Kathryn Yiensena Bough was born on March 18, 1909 to Harold Bough of St. Croix, a retired Wardroom Steward of the US Navy, and Maggie Keeling of Virginia, a retired Teacher, in the Public School System.   Kathryn was the 4th of seven sisters (known as the Bough girls in Portsmouth Virginia).

Kathryn, a Registered Nurse, graduated from Lincoln School of Nursing in 1934.  She also did some studies at Columbia University.  Before joining the Army Nurse Corp. where she attained the rank of 2nd Lieutenant, she served as Head Nurse at Harlem Hospital, New York City.

She joined the Army Nurse Corps in 1942 and was one of 12 African-American Nurses during WWII to serve at the Tuskegee Army Airfield in Alabama.  Because of segregation, the Tuskegee Airmen could not use the White Medical Facilities.  As a result, the nurses had to provide most of their medical services in the colored facilities.

2nd Lieut. Kathryn Bough worked along with Head Nurse Lt. Della Rainey as her second in charge.  Kathryn along with four other nurses started the operating room services used by the Airmen at Tuskegee, Al.  It was said that Kathryn might have been a doctor had it not been for her race and gender.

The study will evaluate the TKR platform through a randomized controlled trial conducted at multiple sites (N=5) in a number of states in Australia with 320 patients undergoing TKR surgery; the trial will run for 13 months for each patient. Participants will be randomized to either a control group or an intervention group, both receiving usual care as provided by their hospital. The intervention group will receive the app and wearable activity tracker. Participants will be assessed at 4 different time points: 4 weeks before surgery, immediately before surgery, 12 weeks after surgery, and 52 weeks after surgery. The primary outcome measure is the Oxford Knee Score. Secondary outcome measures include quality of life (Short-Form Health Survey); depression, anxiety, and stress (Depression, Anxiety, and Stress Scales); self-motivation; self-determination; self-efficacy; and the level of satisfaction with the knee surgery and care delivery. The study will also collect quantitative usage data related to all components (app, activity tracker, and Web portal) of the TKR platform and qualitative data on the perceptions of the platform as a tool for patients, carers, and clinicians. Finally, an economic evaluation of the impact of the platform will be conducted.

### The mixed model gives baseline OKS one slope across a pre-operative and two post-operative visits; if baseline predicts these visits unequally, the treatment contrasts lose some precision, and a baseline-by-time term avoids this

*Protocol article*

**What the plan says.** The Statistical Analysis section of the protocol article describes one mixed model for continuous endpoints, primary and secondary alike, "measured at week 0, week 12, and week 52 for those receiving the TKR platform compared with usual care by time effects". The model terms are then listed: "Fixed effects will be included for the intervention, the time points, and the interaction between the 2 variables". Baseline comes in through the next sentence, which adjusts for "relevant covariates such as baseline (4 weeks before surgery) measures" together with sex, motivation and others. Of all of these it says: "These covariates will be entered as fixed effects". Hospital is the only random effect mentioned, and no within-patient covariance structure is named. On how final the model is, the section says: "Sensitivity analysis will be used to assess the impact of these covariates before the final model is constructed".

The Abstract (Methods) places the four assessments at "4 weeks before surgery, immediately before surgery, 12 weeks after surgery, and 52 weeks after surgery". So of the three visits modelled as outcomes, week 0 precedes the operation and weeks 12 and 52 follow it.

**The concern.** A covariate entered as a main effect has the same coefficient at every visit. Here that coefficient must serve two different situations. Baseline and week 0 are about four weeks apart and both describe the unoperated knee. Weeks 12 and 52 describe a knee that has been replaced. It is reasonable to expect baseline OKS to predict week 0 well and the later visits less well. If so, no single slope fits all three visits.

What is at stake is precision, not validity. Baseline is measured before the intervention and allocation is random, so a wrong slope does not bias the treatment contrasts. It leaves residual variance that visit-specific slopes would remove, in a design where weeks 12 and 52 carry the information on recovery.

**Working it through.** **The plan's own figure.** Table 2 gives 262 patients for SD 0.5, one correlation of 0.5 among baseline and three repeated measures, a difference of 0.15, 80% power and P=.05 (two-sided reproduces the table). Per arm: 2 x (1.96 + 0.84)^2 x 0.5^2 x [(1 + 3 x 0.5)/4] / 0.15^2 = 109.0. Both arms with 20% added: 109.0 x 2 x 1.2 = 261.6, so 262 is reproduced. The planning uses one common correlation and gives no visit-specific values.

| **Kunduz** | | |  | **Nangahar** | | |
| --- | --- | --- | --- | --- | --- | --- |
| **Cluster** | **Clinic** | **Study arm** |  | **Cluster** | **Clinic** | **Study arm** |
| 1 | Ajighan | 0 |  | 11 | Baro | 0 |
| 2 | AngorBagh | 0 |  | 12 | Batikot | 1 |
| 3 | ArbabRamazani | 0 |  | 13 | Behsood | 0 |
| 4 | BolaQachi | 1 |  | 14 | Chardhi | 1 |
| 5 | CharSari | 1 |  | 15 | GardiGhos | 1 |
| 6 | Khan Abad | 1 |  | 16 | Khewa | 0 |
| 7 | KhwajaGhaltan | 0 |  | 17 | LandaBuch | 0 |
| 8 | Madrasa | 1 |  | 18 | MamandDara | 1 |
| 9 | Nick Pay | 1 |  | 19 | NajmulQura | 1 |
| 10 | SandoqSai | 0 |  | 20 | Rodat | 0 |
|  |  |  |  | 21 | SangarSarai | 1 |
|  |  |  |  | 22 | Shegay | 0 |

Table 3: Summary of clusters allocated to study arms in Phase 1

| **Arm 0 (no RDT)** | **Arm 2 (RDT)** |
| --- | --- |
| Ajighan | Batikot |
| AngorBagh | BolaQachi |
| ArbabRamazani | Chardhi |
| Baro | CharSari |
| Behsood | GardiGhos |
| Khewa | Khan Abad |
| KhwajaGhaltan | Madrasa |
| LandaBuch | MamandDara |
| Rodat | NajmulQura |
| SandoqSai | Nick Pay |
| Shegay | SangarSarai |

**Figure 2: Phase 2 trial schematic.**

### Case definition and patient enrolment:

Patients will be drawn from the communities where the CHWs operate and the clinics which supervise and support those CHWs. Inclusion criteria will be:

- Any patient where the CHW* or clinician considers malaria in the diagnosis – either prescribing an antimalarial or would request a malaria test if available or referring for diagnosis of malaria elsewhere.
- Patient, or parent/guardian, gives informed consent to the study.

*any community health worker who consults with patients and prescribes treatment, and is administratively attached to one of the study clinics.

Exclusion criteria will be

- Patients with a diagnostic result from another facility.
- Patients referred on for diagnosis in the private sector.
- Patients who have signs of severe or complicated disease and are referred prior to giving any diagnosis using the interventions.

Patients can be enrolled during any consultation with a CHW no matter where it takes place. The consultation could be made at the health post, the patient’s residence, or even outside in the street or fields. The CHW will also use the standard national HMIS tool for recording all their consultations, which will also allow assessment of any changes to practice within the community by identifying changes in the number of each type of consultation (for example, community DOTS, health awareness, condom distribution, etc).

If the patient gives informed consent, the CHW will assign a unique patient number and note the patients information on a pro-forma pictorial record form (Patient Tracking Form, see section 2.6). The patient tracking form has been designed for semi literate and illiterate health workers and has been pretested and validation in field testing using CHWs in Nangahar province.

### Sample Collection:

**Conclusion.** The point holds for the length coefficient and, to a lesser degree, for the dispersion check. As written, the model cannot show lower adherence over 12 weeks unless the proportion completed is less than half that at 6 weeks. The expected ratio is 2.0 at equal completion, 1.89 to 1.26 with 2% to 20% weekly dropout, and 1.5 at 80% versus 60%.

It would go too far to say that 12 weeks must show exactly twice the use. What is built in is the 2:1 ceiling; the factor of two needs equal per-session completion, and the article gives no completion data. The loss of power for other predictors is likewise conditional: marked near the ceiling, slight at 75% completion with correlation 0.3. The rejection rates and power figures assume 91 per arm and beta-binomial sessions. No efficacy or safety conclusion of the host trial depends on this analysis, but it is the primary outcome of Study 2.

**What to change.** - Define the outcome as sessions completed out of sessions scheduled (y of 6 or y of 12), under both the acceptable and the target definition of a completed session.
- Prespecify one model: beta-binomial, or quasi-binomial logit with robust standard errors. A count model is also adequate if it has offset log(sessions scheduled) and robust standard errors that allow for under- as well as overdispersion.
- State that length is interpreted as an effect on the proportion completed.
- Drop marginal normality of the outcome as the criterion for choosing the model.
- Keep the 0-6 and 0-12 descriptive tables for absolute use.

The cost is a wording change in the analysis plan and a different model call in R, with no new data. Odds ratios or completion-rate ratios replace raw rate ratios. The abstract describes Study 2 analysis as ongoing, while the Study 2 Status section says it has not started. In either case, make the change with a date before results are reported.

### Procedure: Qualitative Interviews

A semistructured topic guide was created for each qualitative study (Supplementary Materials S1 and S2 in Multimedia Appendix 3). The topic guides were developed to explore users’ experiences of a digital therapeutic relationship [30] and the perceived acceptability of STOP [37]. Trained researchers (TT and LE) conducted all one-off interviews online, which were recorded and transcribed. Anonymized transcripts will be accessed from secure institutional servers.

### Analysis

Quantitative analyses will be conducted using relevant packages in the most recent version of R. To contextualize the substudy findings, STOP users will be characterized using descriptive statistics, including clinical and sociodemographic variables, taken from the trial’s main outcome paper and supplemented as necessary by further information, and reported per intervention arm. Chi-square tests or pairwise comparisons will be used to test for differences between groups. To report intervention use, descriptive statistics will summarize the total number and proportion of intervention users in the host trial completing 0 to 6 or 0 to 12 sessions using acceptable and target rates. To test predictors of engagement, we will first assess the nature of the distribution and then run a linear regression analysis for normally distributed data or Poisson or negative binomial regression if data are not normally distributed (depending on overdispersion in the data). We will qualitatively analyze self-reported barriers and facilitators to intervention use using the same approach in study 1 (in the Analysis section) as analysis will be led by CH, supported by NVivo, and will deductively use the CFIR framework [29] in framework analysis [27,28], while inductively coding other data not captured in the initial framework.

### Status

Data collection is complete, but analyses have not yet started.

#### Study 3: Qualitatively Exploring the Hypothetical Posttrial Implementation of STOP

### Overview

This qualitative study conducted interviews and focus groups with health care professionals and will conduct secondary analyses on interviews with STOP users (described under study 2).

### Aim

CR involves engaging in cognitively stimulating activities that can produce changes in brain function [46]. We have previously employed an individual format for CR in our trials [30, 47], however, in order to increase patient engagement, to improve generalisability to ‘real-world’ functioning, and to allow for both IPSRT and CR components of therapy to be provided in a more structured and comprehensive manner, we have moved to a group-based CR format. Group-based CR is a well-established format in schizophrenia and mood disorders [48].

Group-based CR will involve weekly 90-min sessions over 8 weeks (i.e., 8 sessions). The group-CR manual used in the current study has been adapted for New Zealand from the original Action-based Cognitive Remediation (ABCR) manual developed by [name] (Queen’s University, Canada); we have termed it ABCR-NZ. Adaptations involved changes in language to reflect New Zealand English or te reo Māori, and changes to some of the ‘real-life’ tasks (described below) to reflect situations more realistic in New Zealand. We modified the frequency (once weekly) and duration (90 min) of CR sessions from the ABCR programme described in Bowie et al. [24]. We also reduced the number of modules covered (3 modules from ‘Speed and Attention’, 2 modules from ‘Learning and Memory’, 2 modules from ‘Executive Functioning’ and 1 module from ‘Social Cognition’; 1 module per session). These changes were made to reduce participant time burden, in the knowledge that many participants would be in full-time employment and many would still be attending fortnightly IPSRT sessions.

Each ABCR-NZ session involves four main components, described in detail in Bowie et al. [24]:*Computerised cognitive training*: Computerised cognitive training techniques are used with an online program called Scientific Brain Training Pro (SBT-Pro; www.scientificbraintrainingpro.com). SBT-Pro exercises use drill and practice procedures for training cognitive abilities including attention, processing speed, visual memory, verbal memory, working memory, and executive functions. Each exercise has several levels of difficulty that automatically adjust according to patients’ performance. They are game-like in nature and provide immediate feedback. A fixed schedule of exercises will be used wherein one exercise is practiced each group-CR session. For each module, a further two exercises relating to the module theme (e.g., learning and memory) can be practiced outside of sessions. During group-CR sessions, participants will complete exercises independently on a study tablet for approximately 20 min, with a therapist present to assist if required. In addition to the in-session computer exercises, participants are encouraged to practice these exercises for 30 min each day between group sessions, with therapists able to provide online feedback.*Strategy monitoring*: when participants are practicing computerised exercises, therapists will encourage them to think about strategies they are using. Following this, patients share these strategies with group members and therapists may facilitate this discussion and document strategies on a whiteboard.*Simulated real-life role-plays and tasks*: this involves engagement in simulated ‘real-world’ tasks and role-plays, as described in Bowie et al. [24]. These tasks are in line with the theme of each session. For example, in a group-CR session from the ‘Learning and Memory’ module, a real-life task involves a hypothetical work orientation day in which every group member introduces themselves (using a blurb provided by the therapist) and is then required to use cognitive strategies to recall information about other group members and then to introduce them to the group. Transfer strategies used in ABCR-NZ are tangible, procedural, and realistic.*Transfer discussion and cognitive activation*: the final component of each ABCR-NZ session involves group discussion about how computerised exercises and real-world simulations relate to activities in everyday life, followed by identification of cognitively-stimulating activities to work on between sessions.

In 1943, Kathryn Bough married Tuskegee Airman, Edward Kingston Nichols Jr. who was an Attorney and Pastor.  Edward‘s father was AME Church Pastor Edward K. Nichols Sr.   His mother, Laura Drake Nichols, was a Social worker.  Kathryn and Edward Nichols had a daughter, Charlotte Nichols.  The couple settled in Philadelphia PA., but subsequently divorced.  Kathryn returned to her home in Portsmouth, VA, and served as head nurse on the ob-gyn ward at the Portsmouth Naval Hospital from which she retired in 1970.

During the 90’s, while on a cruise she had the opportunity to visit her father’s birth-place (St. Croix) unaware that she had a host of relatives that she was connected to on the island.

Kathryn Y. Bough-Nichols lived to the ripe age of 95 when she died in Philadelphia, PA.  Her year book with pictures of all the Tuskegee Airmen and Nurses was donated to the Military Museum in Norfolk Virginia.

This connection began with a 1932 St. Croix Avis Newspaper Article that was given to me from Veronica “Ronnie” Phillips Researcher/Family Historian in the Virgin Islands.   Further research led to discovering the life of my 3nd Great Uncle,  Harold Bough, (written in an August post)  and the lives of his seven daughters, with an eventual connection to a living relative, Charlotte Nichols.  She is the  grand-daughter of Harold Bough, and daughter of my subject Army Nurse Kathryn.